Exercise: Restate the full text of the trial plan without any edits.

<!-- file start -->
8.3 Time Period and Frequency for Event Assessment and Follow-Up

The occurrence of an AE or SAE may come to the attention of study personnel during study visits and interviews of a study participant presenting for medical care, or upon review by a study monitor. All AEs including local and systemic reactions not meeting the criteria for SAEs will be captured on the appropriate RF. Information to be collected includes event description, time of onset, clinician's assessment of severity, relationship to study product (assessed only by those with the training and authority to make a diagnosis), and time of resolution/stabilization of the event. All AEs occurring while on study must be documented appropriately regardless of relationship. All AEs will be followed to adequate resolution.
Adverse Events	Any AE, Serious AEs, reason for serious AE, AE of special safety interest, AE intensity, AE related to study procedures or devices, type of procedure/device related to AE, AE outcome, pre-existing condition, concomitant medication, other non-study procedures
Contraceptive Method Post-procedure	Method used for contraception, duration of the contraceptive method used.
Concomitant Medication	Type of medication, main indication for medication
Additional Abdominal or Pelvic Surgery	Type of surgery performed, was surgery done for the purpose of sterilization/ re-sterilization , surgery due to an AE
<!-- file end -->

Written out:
8.3 Time Period and Frequency for Event Assessment and Follow-Up

The occurrence of an AE or SAE may come to the attention of study personnel during study visits and interviews of a study participant presenting for medical care, or upon review by a study monitor. All AEs including local and systemic reactions not meeting the criteria for SAEs will be captured on the appropriate RF. Information to be collected includes event description, time of onset, clinician's assessment of severity, relationship to study product (assessed only by those with the training and authority to make a diagnosis), and time of resolution/stabilization of the event. All AEs occurring while on study must be documented appropriately regardless of relationship. All AEs will be followed to adequate resolution.
Adverse Events	Any AE, Serious AEs, reason for serious AE, AE of special safety interest, AE intensity, AE related to study procedures or devices, type of procedure/device related to AE, AE outcome, pre-existing condition, concomitant medication, other non-study procedures
Contraceptive Method Post-procedure	Method used for contraception, duration of the contraceptive method used.
Concomitant Medication	Type of medication, main indication for medication
Additional Abdominal or Pelvic Surgery	Type of surgery performed, was surgery done for the purpose of sterilization/ re-sterilization , surgery due to an AE